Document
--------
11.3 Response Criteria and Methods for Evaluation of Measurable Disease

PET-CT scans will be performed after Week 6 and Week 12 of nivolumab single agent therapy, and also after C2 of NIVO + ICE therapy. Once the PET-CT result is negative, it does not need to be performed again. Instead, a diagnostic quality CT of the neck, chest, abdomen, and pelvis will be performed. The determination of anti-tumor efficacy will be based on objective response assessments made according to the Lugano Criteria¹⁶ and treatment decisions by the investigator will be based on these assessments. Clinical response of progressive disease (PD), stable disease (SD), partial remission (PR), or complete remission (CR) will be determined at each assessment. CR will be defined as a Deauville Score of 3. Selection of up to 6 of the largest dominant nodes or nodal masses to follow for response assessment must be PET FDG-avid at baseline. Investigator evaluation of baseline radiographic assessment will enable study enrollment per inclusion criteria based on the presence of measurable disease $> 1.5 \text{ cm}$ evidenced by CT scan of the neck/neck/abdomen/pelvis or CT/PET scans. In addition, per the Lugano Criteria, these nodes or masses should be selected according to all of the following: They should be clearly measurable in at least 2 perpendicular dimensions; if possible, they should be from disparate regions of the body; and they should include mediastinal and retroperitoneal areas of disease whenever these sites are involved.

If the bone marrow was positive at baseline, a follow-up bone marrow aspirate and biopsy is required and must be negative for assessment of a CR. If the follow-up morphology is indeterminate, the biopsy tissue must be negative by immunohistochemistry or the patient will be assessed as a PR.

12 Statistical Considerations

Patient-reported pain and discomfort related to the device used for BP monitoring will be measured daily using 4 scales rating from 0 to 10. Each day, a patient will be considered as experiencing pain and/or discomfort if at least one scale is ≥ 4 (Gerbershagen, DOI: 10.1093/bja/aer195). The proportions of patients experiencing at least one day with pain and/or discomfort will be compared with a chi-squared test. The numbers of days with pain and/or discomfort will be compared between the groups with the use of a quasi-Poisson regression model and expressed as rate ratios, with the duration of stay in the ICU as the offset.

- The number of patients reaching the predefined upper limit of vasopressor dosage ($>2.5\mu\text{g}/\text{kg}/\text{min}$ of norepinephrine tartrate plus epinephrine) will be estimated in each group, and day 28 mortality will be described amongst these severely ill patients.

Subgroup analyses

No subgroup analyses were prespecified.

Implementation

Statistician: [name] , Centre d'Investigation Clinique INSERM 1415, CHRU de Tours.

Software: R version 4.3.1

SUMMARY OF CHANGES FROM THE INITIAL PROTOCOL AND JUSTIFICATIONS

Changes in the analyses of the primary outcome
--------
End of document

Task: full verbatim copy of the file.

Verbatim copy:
11.3 Response Criteria and Methods for Evaluation of Measurable Disease

PET-CT scans will be performed after Week 6 and Week 12 of nivolumab single agent therapy, and also after C2 of NIVO + ICE therapy. Once the PET-CT result is negative, it does not need to be performed again. Instead, a diagnostic quality CT of the neck, chest, abdomen, and pelvis will be performed. The determination of anti-tumor efficacy will be based on objective response assessments made according to the Lugano Criteria¹⁶ and treatment decisions by the investigator will be based on these assessments. Clinical response of progressive disease (PD), stable disease (SD), partial remission (PR), or complete remission (CR) will be determined at each assessment. CR will be defined as a Deauville Score of 3. Selection of up to 6 of the largest dominant nodes or nodal masses to follow for response assessment must be PET FDG-avid at baseline. Investigator evaluation of baseline radiographic assessment will enable study enrollment per inclusion criteria based on the presence of measurable disease $> 1.5 \text{ cm}$ evidenced by CT scan of the neck/neck/abdomen/pelvis or CT/PET scans. In addition, per the Lugano Criteria, these nodes or masses should be selected according to all of the following: They should be clearly measurable in at least 2 perpendicular dimensions; if possible, they should be from disparate regions of the body; and they should include mediastinal and retroperitoneal areas of disease whenever these sites are involved.

If the bone marrow was positive at baseline, a follow-up bone marrow aspirate and biopsy is required and must be negative for assessment of a CR. If the follow-up morphology is indeterminate, the biopsy tissue must be negative by immunohistochemistry or the patient will be assessed as a PR.

12 Statistical Considerations

Patient-reported pain and discomfort related to the device used for BP monitoring will be measured daily using 4 scales rating from 0 to 10. Each day, a patient will be considered as experiencing pain and/or discomfort if at least one scale is ≥ 4 (Gerbershagen, DOI: 10.1093/bja/aer195). The proportions of patients experiencing at least one day with pain and/or discomfort will be compared with a chi-squared test. The numbers of days with pain and/or discomfort will be compared between the groups with the use of a quasi-Poisson regression model and expressed as rate ratios, with the duration of stay in the ICU as the offset.

- The number of patients reaching the predefined upper limit of vasopressor dosage ($>2.5\mu\text{g}/\text{kg}/\text{min}$ of norepinephrine tartrate plus epinephrine) will be estimated in each group, and day 28 mortality will be described amongst these severely ill patients.

Subgroup analyses

No subgroup analyses were prespecified.

Implementation

Statistician: [name] , Centre d'Investigation Clinique INSERM 1415, CHRU de Tours.

Software: R version 4.3.1

SUMMARY OF CHANGES FROM THE INITIAL PROTOCOL AND JUSTIFICATIONS

Changes in the analyses of the primary outcome